This article uses the concept of ‘scale’ to analyse the relative importance of local, national and global places, events, and explanatory frameworks in everyday lives in late communism. It uses a case study of lesbians and gay men living in East Berlin in the 1970s and 1980s, and asks how these groups negotiated the restrictions of life under state socialism. It argues that both individuals and groups used scale in two ways: as an imaginative tool for making sense of the world, and as a political strategy for dealing with the state. In both cases, ‘scaling’, or choosing the scale at which one located oneself and one’s actions, was a means of disrupting and even contesting the rigid hierarchies of state socialist rule.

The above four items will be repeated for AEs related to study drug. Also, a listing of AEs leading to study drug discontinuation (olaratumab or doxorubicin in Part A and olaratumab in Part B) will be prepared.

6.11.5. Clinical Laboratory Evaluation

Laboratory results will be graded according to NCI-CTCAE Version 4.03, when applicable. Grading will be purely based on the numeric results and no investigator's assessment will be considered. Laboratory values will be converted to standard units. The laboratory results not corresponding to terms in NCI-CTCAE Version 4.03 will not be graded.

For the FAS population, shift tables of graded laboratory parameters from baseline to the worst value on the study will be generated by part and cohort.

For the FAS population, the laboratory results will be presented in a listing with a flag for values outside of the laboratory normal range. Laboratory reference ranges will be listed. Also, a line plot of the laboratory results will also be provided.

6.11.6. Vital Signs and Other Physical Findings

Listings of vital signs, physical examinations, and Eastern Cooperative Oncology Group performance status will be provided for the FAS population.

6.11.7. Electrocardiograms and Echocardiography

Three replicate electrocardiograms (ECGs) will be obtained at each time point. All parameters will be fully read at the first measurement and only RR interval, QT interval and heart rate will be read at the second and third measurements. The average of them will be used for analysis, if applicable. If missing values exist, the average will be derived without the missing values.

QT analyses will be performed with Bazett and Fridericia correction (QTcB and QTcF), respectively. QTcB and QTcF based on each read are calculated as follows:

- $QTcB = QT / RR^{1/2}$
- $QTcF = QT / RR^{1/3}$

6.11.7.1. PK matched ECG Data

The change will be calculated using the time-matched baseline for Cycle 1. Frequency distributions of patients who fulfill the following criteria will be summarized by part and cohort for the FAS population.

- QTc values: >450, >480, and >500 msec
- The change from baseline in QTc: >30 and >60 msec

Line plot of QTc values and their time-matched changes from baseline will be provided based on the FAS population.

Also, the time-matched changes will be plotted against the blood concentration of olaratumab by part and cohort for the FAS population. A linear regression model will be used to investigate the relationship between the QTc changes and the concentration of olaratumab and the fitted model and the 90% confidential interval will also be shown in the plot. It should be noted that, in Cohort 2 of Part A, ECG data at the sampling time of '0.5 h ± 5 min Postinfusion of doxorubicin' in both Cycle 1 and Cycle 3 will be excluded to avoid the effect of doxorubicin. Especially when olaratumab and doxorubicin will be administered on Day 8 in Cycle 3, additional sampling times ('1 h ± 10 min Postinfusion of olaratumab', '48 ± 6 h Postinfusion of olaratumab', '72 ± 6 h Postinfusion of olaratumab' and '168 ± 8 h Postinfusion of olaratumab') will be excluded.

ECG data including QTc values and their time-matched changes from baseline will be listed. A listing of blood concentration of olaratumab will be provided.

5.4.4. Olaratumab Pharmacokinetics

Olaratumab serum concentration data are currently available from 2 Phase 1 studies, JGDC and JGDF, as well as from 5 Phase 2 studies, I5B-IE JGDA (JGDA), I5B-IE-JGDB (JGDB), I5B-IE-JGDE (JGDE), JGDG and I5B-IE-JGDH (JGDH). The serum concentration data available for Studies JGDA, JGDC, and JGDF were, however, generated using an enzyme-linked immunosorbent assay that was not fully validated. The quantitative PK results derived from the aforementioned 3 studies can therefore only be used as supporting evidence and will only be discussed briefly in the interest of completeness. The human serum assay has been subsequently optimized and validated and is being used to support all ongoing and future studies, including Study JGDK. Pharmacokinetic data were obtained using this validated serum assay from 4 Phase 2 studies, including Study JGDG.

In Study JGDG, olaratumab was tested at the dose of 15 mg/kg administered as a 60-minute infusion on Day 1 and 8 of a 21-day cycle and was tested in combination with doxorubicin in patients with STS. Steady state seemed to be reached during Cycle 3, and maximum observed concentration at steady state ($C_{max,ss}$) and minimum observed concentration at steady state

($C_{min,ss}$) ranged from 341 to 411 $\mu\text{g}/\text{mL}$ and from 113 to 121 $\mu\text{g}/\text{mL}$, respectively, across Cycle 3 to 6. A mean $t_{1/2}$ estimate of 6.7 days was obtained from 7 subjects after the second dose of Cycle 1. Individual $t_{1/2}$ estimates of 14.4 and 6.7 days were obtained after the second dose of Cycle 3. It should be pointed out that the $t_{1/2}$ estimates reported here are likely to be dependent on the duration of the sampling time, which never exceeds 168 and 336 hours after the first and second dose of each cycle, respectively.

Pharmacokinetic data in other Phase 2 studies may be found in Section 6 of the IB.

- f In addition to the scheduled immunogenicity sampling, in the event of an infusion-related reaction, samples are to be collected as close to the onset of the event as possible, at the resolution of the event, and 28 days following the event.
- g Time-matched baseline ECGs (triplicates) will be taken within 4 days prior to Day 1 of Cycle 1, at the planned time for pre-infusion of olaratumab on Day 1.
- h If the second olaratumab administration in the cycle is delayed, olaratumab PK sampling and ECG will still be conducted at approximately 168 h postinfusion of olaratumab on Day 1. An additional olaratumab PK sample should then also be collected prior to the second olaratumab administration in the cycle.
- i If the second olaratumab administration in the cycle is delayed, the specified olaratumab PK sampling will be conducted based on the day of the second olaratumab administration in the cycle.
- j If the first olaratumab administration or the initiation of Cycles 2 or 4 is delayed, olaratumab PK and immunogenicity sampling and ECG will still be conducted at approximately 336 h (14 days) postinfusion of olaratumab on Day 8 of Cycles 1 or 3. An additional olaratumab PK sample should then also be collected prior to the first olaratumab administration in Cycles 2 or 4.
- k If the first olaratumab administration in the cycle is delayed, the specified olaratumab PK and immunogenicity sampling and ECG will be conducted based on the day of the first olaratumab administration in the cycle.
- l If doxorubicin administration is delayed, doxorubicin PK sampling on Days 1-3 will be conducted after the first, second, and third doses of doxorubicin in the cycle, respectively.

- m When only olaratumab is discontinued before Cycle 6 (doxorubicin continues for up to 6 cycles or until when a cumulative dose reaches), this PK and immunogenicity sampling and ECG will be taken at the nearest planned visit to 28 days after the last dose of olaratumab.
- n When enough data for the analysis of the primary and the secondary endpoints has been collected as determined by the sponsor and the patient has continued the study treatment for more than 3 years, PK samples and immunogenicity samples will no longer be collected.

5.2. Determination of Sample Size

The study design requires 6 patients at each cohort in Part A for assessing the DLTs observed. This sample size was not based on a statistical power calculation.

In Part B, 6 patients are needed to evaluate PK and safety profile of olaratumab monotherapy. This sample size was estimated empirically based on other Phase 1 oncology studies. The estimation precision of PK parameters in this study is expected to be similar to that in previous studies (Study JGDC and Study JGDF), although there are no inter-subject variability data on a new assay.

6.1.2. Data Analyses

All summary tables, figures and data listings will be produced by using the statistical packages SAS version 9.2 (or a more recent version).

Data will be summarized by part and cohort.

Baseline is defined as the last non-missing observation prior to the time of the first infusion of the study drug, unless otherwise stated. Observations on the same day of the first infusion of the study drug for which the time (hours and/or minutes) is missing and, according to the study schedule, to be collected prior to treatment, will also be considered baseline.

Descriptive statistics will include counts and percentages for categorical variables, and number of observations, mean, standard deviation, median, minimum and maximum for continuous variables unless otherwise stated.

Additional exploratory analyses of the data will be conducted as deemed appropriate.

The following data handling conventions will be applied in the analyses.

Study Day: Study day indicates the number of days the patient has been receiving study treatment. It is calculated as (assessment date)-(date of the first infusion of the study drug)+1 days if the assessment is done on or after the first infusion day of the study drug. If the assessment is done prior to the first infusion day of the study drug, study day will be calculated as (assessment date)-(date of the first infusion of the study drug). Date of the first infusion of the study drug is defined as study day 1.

- East Germany